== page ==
Tuesday, January 26, 2010

How to stay young by playing at aikido

I have always been interested in ways that I could practice aikido solo. I'm constantly inventing solo aiki games to keep myself amused. Games like...
  • walking on curbs or parking stripes like on balance beams
  • standing on one leg whenever waiting on something
  • walking in synch with the person in front of you on the sidewalk
  • pushing doors open with unbendable arms
  • rolling around corners and doorframes as if evading an attack
  • stepping offline to the outside anytime you shake hands with someone
  • maintaining ma-ai when standing in lines
  • dancing the Charleston whenever you're waiting for something
  • tsugiashi back and forth, evading your reflection as you brush your teeth
  • dropping a ball and tsugiashi, planting your foot as the ball hits
  • getting out of bed the same way you would roll to standing from the floor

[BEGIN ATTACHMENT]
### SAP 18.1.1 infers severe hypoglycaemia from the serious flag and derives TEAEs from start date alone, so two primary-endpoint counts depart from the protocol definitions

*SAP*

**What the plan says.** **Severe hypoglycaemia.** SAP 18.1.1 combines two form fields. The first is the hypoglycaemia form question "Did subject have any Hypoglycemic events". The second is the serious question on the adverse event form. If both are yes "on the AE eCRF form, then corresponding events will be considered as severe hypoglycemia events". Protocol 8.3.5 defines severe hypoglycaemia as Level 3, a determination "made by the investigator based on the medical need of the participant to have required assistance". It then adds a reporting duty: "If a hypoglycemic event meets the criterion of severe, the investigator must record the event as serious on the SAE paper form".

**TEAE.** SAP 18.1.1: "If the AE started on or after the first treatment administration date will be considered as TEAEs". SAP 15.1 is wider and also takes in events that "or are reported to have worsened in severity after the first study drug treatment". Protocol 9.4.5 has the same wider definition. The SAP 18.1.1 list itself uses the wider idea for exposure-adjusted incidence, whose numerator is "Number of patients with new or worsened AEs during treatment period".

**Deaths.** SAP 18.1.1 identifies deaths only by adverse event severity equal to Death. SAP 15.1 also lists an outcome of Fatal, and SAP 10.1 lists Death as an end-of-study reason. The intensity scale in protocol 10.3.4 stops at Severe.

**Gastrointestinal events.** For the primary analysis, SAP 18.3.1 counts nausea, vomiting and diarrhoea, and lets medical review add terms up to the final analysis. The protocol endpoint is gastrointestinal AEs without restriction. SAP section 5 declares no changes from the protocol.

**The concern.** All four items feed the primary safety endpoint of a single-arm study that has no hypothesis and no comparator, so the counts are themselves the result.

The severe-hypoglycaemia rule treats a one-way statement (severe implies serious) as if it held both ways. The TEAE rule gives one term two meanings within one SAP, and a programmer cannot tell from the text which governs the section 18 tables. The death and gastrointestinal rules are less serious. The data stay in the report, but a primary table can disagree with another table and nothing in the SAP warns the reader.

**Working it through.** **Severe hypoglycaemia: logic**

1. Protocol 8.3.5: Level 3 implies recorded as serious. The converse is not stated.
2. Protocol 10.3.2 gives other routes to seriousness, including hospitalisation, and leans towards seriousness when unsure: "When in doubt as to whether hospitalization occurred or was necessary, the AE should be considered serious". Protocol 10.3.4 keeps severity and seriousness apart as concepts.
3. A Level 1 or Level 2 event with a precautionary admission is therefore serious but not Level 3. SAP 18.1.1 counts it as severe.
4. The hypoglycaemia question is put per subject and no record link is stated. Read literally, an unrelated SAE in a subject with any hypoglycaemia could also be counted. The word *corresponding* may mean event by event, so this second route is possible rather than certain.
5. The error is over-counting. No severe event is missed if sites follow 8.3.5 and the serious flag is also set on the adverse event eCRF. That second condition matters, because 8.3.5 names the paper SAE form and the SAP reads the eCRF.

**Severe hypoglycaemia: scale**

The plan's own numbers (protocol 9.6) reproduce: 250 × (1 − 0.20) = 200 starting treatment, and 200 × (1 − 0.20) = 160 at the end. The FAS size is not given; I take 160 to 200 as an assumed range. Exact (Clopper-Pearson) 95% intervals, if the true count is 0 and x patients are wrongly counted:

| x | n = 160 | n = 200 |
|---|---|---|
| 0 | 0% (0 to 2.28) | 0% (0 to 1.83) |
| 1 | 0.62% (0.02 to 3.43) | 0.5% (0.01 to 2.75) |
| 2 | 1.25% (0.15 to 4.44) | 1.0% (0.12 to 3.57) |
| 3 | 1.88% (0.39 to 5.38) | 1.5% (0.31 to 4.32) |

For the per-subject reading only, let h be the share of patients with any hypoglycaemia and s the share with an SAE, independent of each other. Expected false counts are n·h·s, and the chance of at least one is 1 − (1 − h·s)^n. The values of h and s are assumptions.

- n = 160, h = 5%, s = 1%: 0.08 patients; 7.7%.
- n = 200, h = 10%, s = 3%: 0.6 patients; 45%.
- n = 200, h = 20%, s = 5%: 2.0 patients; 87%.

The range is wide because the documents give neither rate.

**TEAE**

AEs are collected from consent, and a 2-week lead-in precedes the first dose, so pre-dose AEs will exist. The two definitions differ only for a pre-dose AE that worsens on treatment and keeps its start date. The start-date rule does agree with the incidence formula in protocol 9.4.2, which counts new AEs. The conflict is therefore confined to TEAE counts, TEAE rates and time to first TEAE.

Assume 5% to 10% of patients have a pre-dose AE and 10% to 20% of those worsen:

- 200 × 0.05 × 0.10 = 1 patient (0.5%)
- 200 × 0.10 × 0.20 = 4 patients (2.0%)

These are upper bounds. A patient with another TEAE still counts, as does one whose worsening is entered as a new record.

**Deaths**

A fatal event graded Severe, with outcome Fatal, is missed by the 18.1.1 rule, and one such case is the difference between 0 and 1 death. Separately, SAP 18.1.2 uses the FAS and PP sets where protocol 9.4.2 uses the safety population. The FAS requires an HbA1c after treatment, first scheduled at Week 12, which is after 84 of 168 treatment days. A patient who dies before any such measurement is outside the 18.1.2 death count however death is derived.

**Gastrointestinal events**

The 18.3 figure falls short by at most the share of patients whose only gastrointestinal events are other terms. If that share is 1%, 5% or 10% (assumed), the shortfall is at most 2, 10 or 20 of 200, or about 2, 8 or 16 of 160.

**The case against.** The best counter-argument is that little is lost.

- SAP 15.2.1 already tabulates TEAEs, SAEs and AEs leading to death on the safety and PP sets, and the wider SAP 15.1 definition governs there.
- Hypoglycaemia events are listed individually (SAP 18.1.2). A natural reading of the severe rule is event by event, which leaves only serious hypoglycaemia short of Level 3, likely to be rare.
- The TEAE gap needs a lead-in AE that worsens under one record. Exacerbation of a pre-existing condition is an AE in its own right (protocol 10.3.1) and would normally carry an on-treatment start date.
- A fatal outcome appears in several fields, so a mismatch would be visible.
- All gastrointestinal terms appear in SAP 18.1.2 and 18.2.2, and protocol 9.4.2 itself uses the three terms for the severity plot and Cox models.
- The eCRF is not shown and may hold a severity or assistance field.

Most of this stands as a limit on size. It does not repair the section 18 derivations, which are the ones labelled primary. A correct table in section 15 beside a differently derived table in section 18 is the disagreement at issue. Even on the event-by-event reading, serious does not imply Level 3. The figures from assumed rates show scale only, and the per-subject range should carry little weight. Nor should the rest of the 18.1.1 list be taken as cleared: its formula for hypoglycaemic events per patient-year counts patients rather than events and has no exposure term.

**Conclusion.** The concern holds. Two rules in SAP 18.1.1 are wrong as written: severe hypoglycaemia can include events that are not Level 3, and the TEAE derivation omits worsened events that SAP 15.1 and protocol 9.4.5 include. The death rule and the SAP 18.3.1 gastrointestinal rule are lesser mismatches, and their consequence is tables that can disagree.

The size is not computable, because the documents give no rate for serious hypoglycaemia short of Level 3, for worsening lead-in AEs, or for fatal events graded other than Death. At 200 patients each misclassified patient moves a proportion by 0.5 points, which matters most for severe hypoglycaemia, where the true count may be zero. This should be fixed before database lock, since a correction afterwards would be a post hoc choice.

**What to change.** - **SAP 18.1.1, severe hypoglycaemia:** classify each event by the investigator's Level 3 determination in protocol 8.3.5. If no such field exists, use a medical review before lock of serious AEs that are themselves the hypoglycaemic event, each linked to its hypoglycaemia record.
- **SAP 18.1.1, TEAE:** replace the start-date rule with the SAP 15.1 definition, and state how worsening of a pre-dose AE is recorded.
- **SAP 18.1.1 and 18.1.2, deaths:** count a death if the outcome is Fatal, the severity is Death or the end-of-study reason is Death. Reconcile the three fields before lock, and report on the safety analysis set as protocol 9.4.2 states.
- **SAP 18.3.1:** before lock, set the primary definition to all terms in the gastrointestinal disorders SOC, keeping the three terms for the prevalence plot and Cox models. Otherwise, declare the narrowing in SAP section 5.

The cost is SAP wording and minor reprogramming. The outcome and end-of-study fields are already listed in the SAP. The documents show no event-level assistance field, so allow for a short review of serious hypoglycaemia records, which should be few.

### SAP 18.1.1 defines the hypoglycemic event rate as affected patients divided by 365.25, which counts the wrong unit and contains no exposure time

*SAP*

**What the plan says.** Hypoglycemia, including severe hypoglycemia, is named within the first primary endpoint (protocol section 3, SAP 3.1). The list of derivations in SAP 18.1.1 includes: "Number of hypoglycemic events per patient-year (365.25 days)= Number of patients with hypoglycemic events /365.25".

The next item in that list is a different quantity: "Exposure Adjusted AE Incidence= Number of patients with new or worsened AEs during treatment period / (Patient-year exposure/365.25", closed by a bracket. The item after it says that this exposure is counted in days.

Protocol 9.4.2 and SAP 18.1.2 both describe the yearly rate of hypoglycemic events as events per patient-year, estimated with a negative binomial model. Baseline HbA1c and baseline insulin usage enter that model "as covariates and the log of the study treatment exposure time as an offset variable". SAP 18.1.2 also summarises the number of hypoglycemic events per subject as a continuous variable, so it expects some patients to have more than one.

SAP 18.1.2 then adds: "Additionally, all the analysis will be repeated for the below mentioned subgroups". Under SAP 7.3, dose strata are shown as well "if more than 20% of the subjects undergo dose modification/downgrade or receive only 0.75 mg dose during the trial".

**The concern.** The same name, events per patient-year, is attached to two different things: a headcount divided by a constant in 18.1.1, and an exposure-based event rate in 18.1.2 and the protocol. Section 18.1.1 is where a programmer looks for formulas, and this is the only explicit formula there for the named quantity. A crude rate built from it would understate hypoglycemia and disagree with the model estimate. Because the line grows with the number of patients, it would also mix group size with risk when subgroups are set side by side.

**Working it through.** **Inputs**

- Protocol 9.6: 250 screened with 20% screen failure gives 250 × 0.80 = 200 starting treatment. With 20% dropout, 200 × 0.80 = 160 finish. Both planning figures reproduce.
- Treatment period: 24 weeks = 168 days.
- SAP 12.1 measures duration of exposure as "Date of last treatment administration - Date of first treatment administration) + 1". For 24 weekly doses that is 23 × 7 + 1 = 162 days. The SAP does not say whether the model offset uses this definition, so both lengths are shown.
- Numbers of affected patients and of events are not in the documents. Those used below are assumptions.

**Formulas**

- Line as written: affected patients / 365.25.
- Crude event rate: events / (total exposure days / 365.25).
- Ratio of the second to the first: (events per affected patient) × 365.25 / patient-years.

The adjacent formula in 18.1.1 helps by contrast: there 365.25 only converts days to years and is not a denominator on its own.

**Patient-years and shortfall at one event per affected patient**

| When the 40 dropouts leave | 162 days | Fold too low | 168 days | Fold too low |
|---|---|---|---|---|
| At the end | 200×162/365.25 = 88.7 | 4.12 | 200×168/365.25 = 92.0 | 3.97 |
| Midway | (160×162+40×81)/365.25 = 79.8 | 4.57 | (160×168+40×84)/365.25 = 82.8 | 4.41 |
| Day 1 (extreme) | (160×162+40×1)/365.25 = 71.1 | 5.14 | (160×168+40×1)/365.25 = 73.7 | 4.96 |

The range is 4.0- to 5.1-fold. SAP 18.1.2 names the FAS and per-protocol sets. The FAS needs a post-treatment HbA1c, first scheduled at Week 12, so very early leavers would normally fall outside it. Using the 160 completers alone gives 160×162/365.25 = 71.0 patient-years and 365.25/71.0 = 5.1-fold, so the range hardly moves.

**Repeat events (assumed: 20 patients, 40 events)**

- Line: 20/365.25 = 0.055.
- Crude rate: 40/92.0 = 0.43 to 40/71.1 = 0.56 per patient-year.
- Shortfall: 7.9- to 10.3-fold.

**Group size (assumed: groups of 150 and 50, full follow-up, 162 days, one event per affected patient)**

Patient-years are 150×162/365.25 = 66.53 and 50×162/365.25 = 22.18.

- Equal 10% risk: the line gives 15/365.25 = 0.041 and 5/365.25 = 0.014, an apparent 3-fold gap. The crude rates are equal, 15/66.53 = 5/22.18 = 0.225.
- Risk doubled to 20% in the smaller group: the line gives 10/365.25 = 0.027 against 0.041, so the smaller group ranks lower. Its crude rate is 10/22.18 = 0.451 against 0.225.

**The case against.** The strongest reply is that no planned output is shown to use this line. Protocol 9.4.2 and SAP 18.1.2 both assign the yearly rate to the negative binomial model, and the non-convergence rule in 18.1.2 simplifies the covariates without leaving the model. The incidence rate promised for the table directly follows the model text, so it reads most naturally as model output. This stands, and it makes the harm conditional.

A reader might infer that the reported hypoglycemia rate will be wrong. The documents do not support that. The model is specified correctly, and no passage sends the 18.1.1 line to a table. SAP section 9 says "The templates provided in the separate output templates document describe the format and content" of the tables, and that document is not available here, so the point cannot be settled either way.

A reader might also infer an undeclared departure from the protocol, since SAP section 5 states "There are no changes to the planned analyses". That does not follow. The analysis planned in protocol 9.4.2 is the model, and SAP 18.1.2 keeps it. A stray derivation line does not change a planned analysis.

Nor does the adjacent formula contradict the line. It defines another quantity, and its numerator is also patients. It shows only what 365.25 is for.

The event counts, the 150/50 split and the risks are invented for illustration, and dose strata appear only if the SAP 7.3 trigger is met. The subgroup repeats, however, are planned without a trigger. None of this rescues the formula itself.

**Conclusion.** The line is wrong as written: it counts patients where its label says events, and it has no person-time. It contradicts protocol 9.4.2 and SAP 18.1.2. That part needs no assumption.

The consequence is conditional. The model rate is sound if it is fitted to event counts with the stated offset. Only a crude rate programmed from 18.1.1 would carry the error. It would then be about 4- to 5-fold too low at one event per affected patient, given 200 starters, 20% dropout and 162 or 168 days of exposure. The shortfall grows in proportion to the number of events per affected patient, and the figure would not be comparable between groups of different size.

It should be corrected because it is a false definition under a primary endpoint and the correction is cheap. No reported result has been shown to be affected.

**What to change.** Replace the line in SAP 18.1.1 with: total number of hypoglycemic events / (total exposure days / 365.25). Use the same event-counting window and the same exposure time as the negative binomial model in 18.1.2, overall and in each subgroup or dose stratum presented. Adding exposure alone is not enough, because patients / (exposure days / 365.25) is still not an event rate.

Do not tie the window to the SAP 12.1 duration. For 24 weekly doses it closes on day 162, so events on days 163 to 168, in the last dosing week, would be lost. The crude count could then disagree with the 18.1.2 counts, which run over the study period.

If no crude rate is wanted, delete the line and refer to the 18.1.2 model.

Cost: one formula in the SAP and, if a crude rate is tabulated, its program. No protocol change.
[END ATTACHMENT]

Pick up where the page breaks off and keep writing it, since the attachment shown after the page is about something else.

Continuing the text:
• hopping, skipping, or galloping instead of walking
I think the gist of this is that it is a healthy behavior to play. At some point, children grow up and stop playing and that's about the time they start dying.  Get to playing.  Don't stop playing just because you're allegedly grown up! You should be constantly trying new things that test and stretch your skills and abilities and knowledge in strange and interesting ways.
When you screw something up because you were playing around, the wrong response is, "I'd better not do that again!" The correct response is, "Hmmm, That was weird!"
This sort of play will make you a better aikidoka (or judoka or karateka) and it will help keep you young.

Patrick Parker is a Christian, husband, father, martial arts teacher, Program Director for a Cardiac Rehab, and a Ph.D. Contact: mokurendojo@gmail.com or phone 601.248.7282 木蓮
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